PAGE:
Worst Reads of 2022

Where has this year gone? It’s absolutely flown by πŸ’¨ the New Year is almost upon us and of course that means that it’s time for me to share my best and worst reads of the year, starting with the worst πŸ“š

My worst and best reads of the year are my favourite posts to write because it’s fun to take the time to reflect back over the books I’ve read. It can be so easy to read a book and then immediately put it down and forget about it, but writing these types of posts gives me an opportunity to revisit books and remember why I liked or disliked them.

I’ve read a total 42 books and I’d describe my reading year as okay overall. I definitely don’t feel like I have had as good a reading year as I did last year and have read quite a few stinkers that ultimately weren’t for me. As always, I will preface this by saying that these books are not bad books, they simply didn’t work for me on a personal level.

Here are my 5 worst reads of the year in no particular order.

Birthday Meredith Russo

This is a YA coming-of-age tale is dual perspective following best friends Morgan and Eric who share the same birthday and have been raised together since they were babies. It follows them for 5 years on their birthday as Morgan grapples with her gender identity and relationship with Eric.

I picked this up because it was a trans own voices story and I wanted to read more LGBTQ own voices books as part of my reading goals. The trans representation was by far the strongest aspect of this book for me. Russo’s personal experience as a trans woman enables her to write about the experience in such a tangible and emotive way enabling me to empathise with the trans experience in a way I never have before as someone that’s cisgender.

Unfortunately, everything else about this book didn’t work for me. One half of the book reads like a morose and serious literary fiction tale examining the complexities of growing up as a trans person and the toll that takes on mental and physical health; the other half reads like a fluffy teenage romance.

Tonally it gave me whiplash and I really disliked the way that it switched gears so abruptly towards the end. I also found the ending forced and a little too good to be true. It felt like Russo was torn between wanting to tell a serious story about the reality of the trans experience and an affirming story of trans joy, and these two things collided in a way that just didn’t mesh together quite right.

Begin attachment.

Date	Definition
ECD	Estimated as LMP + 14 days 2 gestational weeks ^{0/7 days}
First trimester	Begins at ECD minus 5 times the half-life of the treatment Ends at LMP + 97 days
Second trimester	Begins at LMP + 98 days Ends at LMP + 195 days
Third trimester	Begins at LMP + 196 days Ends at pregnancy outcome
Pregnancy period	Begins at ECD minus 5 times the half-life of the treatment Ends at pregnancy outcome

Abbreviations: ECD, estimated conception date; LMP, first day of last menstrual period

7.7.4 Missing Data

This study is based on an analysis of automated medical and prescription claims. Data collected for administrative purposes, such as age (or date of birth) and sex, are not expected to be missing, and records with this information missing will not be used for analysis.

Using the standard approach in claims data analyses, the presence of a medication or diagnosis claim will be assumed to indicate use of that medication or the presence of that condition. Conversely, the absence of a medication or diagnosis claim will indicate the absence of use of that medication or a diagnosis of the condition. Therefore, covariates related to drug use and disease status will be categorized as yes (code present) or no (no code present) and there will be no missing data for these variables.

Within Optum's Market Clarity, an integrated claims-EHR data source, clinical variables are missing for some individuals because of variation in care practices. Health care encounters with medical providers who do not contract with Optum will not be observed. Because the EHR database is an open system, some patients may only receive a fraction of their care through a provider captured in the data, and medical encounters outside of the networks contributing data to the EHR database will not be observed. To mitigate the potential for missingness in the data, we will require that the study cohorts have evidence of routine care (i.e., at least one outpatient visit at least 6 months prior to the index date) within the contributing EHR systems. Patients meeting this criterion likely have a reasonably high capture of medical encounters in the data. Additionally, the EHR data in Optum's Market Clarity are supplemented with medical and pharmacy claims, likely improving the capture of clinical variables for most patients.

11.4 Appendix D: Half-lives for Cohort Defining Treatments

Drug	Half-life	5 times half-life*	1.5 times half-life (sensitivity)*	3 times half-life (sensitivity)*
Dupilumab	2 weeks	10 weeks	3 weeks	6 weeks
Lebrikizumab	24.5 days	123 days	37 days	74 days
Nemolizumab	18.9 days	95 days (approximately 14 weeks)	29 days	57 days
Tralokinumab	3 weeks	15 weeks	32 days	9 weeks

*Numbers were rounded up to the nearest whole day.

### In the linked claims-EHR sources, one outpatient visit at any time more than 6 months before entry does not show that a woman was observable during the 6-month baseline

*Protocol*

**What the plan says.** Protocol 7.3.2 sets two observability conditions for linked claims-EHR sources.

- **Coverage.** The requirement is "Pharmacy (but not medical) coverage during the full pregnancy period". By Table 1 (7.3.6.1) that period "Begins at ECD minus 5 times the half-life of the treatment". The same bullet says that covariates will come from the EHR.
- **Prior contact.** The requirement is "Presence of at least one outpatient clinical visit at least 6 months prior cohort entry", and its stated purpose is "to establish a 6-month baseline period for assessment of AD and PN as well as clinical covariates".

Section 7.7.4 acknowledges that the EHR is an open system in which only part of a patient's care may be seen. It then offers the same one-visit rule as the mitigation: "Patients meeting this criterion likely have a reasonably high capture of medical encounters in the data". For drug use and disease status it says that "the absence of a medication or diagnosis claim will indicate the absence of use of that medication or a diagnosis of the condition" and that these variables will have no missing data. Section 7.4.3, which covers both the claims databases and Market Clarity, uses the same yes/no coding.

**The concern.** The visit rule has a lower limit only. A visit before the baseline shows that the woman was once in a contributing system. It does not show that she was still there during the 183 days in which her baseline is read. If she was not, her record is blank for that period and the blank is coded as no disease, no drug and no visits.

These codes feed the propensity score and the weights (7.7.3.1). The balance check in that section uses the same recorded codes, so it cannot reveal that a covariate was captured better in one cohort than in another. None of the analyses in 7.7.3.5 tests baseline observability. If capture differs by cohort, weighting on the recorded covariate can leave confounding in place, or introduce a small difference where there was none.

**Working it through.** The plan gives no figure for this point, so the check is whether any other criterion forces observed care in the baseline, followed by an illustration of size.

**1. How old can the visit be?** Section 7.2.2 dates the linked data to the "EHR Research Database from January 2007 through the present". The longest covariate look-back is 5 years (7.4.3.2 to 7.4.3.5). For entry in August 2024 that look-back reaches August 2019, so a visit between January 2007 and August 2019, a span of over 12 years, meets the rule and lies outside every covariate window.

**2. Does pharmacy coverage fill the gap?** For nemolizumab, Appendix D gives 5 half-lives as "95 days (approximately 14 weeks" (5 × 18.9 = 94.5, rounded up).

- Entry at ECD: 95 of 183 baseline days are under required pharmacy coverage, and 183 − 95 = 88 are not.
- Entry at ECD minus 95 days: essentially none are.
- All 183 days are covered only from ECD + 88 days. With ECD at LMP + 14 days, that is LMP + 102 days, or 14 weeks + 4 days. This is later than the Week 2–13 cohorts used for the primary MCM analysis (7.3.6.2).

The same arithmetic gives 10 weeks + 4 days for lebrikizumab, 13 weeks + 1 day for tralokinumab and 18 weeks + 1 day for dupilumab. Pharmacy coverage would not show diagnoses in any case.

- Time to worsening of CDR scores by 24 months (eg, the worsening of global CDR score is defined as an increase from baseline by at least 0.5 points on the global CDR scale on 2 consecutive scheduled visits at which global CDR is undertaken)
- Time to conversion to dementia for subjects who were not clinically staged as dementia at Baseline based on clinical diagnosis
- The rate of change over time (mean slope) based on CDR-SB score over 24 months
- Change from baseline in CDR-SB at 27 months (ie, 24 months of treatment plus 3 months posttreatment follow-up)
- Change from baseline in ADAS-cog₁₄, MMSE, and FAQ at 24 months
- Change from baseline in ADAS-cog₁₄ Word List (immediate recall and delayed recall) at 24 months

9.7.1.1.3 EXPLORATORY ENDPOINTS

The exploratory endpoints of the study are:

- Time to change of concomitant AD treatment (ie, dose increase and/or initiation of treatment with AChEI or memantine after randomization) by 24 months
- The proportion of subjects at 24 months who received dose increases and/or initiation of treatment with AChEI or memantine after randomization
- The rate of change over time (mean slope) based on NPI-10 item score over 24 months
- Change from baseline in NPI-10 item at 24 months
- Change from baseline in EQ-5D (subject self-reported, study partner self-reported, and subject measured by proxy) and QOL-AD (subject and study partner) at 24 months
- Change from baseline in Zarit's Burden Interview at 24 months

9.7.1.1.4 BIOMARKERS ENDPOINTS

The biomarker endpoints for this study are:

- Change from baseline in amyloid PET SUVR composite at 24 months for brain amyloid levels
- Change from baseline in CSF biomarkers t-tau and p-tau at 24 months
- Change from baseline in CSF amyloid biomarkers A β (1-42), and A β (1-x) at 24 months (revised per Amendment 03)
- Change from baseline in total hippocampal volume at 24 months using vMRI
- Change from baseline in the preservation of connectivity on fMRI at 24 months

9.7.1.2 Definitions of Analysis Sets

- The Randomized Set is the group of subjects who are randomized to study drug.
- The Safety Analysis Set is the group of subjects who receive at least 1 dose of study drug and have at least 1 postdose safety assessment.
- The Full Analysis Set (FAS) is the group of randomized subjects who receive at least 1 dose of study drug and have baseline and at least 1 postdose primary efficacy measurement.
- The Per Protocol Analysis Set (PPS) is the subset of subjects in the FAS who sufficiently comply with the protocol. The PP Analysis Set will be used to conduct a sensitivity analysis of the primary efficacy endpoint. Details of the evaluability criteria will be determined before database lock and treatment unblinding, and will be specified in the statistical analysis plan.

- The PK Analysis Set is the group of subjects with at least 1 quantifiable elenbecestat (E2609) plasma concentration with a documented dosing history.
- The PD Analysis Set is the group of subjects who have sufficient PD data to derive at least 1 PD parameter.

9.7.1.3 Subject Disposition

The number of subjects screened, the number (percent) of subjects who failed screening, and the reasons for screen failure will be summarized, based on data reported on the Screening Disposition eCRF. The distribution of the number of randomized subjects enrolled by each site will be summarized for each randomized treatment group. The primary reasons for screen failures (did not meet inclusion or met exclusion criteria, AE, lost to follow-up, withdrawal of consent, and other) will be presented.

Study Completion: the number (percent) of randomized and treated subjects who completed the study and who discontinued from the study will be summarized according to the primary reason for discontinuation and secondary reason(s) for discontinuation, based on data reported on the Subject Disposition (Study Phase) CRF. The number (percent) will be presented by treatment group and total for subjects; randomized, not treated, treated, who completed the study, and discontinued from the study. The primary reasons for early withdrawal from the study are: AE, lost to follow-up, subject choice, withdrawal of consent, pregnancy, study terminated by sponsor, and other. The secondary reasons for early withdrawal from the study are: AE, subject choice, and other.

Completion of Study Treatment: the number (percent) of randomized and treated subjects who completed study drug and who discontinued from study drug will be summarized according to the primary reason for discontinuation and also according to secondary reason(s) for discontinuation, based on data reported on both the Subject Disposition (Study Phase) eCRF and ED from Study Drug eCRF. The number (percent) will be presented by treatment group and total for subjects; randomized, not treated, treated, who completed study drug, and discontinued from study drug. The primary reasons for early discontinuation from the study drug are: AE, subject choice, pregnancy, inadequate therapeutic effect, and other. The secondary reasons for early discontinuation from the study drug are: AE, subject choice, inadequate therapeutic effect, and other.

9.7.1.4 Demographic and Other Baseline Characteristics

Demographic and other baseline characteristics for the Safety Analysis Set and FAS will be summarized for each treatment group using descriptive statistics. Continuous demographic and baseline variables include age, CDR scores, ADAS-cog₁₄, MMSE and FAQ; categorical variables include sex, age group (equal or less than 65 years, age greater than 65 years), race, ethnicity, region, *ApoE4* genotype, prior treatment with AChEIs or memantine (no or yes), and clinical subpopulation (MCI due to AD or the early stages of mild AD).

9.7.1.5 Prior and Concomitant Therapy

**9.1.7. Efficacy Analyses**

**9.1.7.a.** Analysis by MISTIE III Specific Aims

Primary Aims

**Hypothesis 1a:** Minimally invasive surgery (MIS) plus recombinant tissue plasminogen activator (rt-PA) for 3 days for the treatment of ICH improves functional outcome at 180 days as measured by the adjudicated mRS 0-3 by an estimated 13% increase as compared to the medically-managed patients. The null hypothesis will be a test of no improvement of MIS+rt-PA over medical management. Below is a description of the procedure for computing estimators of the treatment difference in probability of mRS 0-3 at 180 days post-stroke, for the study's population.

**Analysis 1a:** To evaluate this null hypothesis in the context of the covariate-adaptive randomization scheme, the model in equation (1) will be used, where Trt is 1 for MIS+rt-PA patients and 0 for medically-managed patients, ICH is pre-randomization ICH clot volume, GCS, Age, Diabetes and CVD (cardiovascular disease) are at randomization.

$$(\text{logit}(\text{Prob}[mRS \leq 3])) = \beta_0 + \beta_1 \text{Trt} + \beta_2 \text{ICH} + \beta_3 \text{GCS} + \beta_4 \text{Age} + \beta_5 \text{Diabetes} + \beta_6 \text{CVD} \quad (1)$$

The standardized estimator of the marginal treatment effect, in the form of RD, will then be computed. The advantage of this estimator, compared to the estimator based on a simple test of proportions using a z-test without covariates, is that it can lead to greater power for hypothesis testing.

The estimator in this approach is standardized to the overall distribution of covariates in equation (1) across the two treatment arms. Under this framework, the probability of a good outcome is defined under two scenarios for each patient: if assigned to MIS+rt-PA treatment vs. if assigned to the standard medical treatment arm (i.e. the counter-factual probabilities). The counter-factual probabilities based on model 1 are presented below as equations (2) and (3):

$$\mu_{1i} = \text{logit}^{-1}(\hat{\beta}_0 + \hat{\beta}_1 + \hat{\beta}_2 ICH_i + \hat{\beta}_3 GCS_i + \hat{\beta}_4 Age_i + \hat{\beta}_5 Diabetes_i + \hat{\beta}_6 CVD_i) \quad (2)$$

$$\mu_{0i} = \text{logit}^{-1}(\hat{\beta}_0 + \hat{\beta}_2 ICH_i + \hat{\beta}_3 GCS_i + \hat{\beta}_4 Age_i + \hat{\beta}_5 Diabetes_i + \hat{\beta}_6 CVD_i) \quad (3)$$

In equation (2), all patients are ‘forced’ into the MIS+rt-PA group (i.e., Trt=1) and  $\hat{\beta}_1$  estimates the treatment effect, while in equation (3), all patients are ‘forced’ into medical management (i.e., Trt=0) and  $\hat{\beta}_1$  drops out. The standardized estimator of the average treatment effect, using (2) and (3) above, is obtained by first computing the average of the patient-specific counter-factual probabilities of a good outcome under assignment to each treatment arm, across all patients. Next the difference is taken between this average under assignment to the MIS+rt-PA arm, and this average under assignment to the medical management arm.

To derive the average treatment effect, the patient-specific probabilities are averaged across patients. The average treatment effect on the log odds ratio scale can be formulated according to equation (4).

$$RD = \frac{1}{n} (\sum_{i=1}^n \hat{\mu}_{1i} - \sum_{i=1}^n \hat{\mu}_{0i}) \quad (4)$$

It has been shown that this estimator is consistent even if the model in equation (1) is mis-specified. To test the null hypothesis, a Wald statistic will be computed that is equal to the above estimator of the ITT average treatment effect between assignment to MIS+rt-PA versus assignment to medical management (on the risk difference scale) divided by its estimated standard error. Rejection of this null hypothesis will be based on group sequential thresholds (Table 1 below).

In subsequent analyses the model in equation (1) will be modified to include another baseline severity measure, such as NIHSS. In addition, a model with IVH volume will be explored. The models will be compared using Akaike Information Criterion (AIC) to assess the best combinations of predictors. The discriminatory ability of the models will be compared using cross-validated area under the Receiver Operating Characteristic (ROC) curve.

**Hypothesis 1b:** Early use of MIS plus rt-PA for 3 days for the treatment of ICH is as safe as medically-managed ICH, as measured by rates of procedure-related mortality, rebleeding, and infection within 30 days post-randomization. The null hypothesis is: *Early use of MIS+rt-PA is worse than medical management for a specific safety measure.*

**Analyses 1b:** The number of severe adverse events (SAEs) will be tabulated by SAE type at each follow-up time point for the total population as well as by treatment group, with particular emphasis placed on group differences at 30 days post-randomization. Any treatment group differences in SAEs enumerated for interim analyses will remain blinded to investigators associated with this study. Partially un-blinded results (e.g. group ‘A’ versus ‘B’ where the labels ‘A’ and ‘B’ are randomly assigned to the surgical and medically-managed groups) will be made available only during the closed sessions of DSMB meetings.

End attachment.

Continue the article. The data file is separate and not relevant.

Annie on my MindNancy Garden

This lesbian classic follows teenagers Liza and Annie as their relationship blossoms. That description is about all I can say about the book because that’s all it is. Nothing else happens.

Liza and Annie are undeveloped and dull characters. Their relationship is endearing and I appreciated seeing their struggle in understanding their identities and what it meant for them to be gay in a heteronormative, patriarchal world, but those were really the only redeeming aspects of the book. Liza’s narration was so passive and there was some sub-plot at her school with the council which was so dull, like watching paint dry 😴

It wasn’t a bad book just incredibly boring. I think that my dislike for this book is part of a wider pattern that I’ve noticed: I don’t enjoy YA or coming-of-age stories anymore. I’ve reached an age where I can’t quite relate to that experience and I’m tired of reading about them. If I’d read this book when I was 16, I think it would’ve resonated with me a lot more.

Hitchhikers Guide to the Galaxy – Douglas Adams

Does anyone really need a summary of what this book is about? πŸ˜‚ It’s a sci-fi comedy classic that has been adapted too many times to count. It was by far the biggest disappointment of the year for me because I expected this to be a new favourite. My issue with this book is that I JUST DON’T GET IT??????? I really don’t know what it was trying to do. It’s supposed to be funny… I guess?